Total knee replacement (TKR) is a common procedure for the treatment of osteoarthritis that provides a substantial reduction of knee pain and improved function in most patients. We investigated whether sociodemographic factors could explain variations in the benefit resulting from TKR.
Data were collected from 3 sources: the National Joint Registry for England, Wales, Northern Ireland, and the Isle of Man; National Health Service (NHS) England Patient Reported Outcome Measures; and Hospital Episode Statistics. These 3 sources were linked for analysis. Pain and function of the knee were measured with use of the Oxford Knee Score (OKS). The risk factors of interest were age group, sex, deprivation, and social support. The outcomes of interest were sociodemographic differences in preoperative scores, 6-month postoperative scores, and change in scores.
Ninety-one thousand nine hundred and thirty-six adults underwent primary TKR for the treatment of osteoarthritis in an NHS England unit from 2009 to 2012. Sixty-six thousand seven hundred and sixty-nine of those patients had complete knee score data and were included in the analyses for the present study. The preoperative knee scores were worst in female patients, younger patients, and patients from deprived areas. At 6 months postoperatively, the mean knee score had improved by 15.2 points. There were small sociodemographic differences in the benefit of surgery, with greater area deprivation (−0.71 per quintile of increase in deprivation; 95% confidence interval [CI], −0.76 to −0.66; p < 0.001) and younger age group (−3.51 for ≤50 years compared with 66 to 75 years; 95% CI, −4.00 to −3.02; p < 0.001) associated with less benefit. Cumulatively, sociodemographic factors explained <1% of the total variability in improvement.
Sociodemographic factors have a small influence on the benefit resulting from TKR. However, as they are associated with the clinical threshold at which the procedure is performed, they do affect the eventual outcomes of TKR.
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1University of Bristol, Bristol, United Kingdom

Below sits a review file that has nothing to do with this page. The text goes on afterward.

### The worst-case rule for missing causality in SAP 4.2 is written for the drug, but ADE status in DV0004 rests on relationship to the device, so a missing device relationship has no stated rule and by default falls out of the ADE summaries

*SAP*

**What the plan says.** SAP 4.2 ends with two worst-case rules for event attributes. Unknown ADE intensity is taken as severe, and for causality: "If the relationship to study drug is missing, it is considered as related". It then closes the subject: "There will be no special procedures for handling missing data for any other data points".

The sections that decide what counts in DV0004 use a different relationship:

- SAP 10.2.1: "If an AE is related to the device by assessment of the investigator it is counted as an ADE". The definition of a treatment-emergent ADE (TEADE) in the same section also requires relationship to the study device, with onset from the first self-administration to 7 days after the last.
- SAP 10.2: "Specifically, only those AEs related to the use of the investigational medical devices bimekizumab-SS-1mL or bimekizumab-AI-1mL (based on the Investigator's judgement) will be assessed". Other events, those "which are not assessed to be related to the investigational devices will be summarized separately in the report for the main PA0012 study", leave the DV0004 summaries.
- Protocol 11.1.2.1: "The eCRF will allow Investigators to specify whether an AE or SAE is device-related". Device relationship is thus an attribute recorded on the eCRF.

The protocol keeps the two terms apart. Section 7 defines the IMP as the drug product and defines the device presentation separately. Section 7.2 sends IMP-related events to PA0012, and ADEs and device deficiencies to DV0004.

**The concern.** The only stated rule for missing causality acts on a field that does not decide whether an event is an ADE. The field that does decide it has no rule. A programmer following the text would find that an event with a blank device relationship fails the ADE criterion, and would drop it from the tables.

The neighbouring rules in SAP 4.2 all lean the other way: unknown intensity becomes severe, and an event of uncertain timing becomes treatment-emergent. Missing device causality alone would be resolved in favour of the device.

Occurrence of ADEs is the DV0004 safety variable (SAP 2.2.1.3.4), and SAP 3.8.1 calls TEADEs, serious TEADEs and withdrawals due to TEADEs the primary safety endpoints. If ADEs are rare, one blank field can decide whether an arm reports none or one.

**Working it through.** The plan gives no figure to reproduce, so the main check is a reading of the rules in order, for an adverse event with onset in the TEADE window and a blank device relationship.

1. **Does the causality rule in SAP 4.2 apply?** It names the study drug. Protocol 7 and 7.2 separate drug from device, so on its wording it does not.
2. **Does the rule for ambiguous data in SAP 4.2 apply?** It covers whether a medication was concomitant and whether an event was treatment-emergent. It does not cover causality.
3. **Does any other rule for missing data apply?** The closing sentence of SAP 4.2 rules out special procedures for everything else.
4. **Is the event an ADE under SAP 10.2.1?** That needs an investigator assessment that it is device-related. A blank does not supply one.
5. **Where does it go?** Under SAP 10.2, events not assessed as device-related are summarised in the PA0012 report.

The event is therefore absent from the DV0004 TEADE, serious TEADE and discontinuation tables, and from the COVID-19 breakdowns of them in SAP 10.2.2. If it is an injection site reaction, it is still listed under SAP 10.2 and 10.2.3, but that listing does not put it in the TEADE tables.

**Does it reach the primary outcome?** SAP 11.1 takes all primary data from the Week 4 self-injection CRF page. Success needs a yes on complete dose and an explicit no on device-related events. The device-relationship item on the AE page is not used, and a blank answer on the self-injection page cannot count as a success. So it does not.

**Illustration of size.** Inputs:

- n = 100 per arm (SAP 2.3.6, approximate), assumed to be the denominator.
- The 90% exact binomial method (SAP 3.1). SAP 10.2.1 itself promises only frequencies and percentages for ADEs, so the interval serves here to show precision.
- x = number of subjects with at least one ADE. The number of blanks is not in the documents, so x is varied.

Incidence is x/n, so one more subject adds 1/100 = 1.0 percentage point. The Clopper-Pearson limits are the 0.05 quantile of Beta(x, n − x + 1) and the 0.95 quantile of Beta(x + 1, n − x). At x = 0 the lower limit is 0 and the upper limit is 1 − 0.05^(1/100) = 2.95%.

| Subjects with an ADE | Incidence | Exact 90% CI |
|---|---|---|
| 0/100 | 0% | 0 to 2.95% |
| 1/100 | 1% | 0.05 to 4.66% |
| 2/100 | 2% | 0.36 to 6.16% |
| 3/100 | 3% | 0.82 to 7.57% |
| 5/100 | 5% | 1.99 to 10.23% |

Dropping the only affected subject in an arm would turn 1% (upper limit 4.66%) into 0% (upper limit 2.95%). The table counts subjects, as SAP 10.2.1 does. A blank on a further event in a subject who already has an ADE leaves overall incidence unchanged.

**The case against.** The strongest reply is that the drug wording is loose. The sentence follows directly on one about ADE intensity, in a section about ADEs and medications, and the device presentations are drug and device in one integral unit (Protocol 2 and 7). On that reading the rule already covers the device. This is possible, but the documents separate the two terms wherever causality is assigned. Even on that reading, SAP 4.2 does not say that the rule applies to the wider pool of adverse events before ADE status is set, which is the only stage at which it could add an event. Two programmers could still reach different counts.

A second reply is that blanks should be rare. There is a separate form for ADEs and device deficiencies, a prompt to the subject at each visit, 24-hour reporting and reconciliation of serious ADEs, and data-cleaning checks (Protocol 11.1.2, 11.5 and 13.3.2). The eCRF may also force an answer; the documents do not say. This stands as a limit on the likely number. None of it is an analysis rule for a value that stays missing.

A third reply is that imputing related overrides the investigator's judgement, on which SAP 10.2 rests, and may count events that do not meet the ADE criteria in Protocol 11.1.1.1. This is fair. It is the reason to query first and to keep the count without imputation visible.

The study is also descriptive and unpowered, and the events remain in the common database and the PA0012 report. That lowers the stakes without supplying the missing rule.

2NIHR Collaboration for Leadership in Applied Health Research and Care West, Bristol, United Kingdom
3London School of Hygiene and Tropical Medicine, London, United Kingdom
4University of East Anglia, Norwich, United Kingdom
5North Bristol National Health Service Trust, Bristol, United Kingdom
E-mail address for H.B. Edwards: Hannah.Edwards@bristol.ac.uk
E-mail address for M. Smith: email@example.com
E-mail address for E. Herrett: Emily.Herrett@lshtm.ac.uk
E-mail address for A. MacGregor: A.Macgregor@uea.ac.uk
E-mail address for A. Blom: Ashley.Blom@bristol.ac.uk
E-mail address for Y. Ben-Shlomo: Y.Ben-Shlomo@bristol.ac.uk
Investigation performed at the University of Bristol, Bristol, United Kingdom
Disclosure: This research was supported by the National Institute for Health Research (NIHR) Collaboration for Leadership in Applied Health Research and Care (CLAHRC) West at University Hospitals Bristol NHS Foundation Trust. Ms. Edwards is funded by the CLAHRC West, and Dr. Ben-Shlomo is partially funded by the CLAHRC West and is Lead for the group’s Equity, Appropriateness and Sustainability Theme. The funder had no role in the design, analysis or interpretation of the study. The University of Bristol receives clinical trial research funding from Stryker. On the Disclosure of Potential Conflicts of Interest forms, which are provided with the online version of the article, one or more of the authors checked “yes” to indicate that the author had other relationships or activities that could be perceived to influence, or have the potential to influence, what was written in this work (http://links.lww.com/XXXXXXX).